Fishermen from the U.S. states of New Jersey and Massachusetts have once again filed a lawsuit challenging the creation of the Northeast Canyons and Seamounts Marine National Monument.
The national monument was first established by former U.S. President Barack Obama in 2016, who created the nearly 5,000-square-mile monument in the Georges Bank area of the Northwest Atlantic Ocean via executive order. The monument effectively banned commercial fishing in the area, with only red crab and lobster fishermen allowed to use the area – with plans to phase out that fishing by 15 September, 2023.
Since its creation, the monument has been the subject of controversy, with fishermen launching an unsuccessful challenge of the monument's creation. Their subsequent appeal of the decision was denied. Over a year later, the U.S. Supreme Court also opted against taking up the case.
However, in 2020, then-U.S. President Donald Trump issued his own proclamation reopening the monument to commercial fishing, a move which itself was the subject of lawsuits from conservation organizations. Then, matters were complicated even further when U.S. President Joe Biden announced, just hours after taking office in January 2020, he was planning a review of the Trump administration’s actions on a number of national monuments. Fishing advocates quickly mobilized to try and prevent the reestablishment of the marine monument, but didn't succeed, as the monument's boundaries and fishing limits were restored in October 2021.
Now, fishermen are taking the matter back to court, with the Pacific Legal Foundation once again taking the lead on the lawsuit. Its argument is much the same as it was in its previous suit: The creation of the monument counts as abuse of the Antiquities Act.
“The creation of the Northeast Canyons and Seamounts Marine National Monument violated the core requirements of the Antiquities Act to limit protections to specific monuments,” Pacific Legal Foundation Attorney Frank Garrison said. “Most fundamentally, the act gives the president authority to create monuments on federally owned or controlled land. The ocean is not land. Presidential action that goes beyond laws passed by Congress undermines the democratic process and the Constitution’s separation of powers.”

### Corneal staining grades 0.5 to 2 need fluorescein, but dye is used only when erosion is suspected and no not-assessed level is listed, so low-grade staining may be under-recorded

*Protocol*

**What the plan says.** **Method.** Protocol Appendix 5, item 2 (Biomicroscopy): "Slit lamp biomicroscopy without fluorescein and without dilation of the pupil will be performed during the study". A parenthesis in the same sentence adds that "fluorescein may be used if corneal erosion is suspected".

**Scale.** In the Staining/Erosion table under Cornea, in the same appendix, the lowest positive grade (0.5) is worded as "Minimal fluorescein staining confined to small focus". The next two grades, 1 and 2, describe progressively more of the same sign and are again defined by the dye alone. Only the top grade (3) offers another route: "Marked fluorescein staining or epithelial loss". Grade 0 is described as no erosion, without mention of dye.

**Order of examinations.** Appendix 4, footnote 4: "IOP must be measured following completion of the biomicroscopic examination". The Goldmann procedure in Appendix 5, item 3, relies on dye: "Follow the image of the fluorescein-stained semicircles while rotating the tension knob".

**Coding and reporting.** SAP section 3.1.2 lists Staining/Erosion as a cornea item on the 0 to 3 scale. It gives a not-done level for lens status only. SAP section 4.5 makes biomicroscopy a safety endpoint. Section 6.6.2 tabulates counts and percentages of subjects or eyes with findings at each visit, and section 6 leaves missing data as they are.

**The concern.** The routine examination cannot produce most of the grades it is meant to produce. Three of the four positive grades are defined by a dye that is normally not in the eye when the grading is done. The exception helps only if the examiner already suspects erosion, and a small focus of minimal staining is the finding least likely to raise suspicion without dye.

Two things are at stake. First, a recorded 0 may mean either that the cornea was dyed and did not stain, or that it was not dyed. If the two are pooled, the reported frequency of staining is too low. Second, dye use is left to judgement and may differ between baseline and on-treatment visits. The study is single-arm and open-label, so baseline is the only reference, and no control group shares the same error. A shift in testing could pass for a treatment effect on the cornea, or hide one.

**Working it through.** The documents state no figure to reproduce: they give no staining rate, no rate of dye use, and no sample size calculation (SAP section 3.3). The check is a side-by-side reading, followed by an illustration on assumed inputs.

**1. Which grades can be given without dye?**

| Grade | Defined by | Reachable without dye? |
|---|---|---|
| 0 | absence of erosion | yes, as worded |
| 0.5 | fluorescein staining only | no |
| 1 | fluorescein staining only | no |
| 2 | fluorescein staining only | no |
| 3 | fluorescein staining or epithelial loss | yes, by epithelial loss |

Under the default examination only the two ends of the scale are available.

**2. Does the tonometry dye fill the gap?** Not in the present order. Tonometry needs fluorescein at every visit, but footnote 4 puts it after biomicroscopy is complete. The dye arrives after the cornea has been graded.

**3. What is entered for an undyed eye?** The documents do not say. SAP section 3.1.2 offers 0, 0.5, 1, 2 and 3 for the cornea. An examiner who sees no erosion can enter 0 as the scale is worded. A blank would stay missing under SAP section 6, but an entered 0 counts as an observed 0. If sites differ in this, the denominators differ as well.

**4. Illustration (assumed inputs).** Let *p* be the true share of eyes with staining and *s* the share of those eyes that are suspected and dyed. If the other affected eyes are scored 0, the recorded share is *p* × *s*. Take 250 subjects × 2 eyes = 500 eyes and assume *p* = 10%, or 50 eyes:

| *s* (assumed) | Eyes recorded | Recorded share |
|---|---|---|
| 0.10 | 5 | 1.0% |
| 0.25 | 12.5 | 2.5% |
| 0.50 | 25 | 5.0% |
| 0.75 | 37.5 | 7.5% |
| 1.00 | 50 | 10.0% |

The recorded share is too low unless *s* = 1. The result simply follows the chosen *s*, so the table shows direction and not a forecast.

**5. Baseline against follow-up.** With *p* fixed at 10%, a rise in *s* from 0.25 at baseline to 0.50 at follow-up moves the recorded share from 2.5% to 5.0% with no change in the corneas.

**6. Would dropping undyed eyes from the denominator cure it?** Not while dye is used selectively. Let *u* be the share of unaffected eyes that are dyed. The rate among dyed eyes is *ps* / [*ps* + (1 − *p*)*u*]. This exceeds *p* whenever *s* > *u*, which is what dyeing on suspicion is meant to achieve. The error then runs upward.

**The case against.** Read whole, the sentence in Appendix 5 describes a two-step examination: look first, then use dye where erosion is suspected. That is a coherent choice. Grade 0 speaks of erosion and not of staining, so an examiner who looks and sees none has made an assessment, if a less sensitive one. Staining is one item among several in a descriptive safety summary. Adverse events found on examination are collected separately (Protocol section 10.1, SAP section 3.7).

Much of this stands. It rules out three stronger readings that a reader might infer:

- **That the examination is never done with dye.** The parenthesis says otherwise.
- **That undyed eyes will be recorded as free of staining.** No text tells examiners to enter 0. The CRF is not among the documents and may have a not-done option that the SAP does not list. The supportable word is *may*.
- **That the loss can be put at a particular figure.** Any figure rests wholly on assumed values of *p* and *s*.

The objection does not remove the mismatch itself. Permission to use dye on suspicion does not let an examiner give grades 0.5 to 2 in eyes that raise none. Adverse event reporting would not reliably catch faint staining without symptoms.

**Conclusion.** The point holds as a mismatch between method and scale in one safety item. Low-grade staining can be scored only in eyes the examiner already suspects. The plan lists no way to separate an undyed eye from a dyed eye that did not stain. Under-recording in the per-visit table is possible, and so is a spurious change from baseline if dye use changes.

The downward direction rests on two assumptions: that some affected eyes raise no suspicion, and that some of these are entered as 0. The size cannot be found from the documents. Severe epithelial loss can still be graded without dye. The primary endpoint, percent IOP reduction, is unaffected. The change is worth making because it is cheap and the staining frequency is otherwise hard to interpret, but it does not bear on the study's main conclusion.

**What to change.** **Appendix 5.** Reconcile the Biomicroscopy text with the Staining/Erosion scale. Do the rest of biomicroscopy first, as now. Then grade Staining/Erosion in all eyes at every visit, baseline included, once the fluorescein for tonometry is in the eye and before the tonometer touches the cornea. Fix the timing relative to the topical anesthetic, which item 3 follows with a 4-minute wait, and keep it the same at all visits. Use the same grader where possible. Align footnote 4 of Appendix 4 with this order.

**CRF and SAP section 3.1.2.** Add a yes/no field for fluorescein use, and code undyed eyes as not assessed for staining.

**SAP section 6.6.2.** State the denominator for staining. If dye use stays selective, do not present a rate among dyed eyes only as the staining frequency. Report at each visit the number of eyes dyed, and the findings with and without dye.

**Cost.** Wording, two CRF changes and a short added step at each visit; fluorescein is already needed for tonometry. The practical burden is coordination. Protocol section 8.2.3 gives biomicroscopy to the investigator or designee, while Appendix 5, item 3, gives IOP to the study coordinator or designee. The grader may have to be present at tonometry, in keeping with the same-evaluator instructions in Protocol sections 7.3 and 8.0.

The Pacific Legal Foundation argues the monument is an overreach of executive authority based on an overly expansive reading of the Antiquities Act, which gives the U.S. president the ability to establish national monuments.
“That act authorized the president to protect historic or scientific monuments, but the designation must be limited to the protection of the monument itself,” the foundation said. “The president does not have the authority to prohibit commercial fishing across 5,000 square miles of ocean.”
The lawsuit states that the plaintiffs of the case, fishermen Patrick Fehily and David Malley, “earn their living” through fishing in the Atlantic Ocean, and that the monument closing off an area of the ocean to fishing is “threatening these fishermen’s way of life.”
If the lawsuit once again makes it to the U.S. Supreme Court, it may have a better chance at being heard. In the court's decision two years ago, U.S. Supreme Court Chief Justice John Roberts strongly hinted at the court welcoming future challenges to the monument.
“We may be presented with other and better opportunities to consider this issue without the artificial constraint of the pleadings in this case," he wrote.
A subsequent study of the monument found that the prohibitions on fishing in the area had little to no negative impact for the squid, butterfish, mackerel, and tuna fisheries in the area. The study, "Fishing activity before closure, during closure, and after reopening of the Northeast Canyons and Seamounts Marine National Monument," was authored by John Lynham, a professor of economics at the University of Hawai'i at Mānoa and found activity of the three fisheries before, during, and after the reopening of the monument, finding less than 1 percent of the historical fishing grounds were lost due to the monument.
Image courtesy of NOAA